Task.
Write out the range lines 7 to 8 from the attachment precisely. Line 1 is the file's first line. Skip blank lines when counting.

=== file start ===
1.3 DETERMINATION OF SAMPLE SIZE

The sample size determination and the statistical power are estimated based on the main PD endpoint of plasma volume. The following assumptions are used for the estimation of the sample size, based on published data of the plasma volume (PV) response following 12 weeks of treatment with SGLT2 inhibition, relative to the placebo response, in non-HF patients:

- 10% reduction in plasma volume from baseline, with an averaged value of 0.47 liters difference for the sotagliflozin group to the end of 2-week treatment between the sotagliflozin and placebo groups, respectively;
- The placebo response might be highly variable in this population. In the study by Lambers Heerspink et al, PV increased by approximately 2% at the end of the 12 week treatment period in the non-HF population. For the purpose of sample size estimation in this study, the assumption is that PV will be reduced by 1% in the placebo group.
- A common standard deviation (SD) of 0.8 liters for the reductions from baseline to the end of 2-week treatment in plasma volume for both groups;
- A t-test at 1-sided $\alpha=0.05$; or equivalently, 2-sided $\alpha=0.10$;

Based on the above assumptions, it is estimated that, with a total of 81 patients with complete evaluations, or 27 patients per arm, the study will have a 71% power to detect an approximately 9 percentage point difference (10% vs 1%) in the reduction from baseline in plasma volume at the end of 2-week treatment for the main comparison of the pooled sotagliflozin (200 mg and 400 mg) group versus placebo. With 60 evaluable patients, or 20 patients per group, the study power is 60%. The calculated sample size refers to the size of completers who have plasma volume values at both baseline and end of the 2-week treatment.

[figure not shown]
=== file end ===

Based on the above assumptions, it is estimated that, with a total of 81 patients with complete evaluations, or 27 patients per arm, the study will have a 71% power to detect an approximately 9 percentage point difference (10% vs 1%) in the reduction from baseline in plasma volume at the end of 2-week treatment for the main comparison of the pooled sotagliflozin (200 mg and 400 mg) group versus placebo. With 60 evaluable patients, or 20 patients per group, the study power is 60%. The calculated sample size refers to the size of completers who have plasma volume values at both baseline and end of the 2-week treatment.

[figure not shown]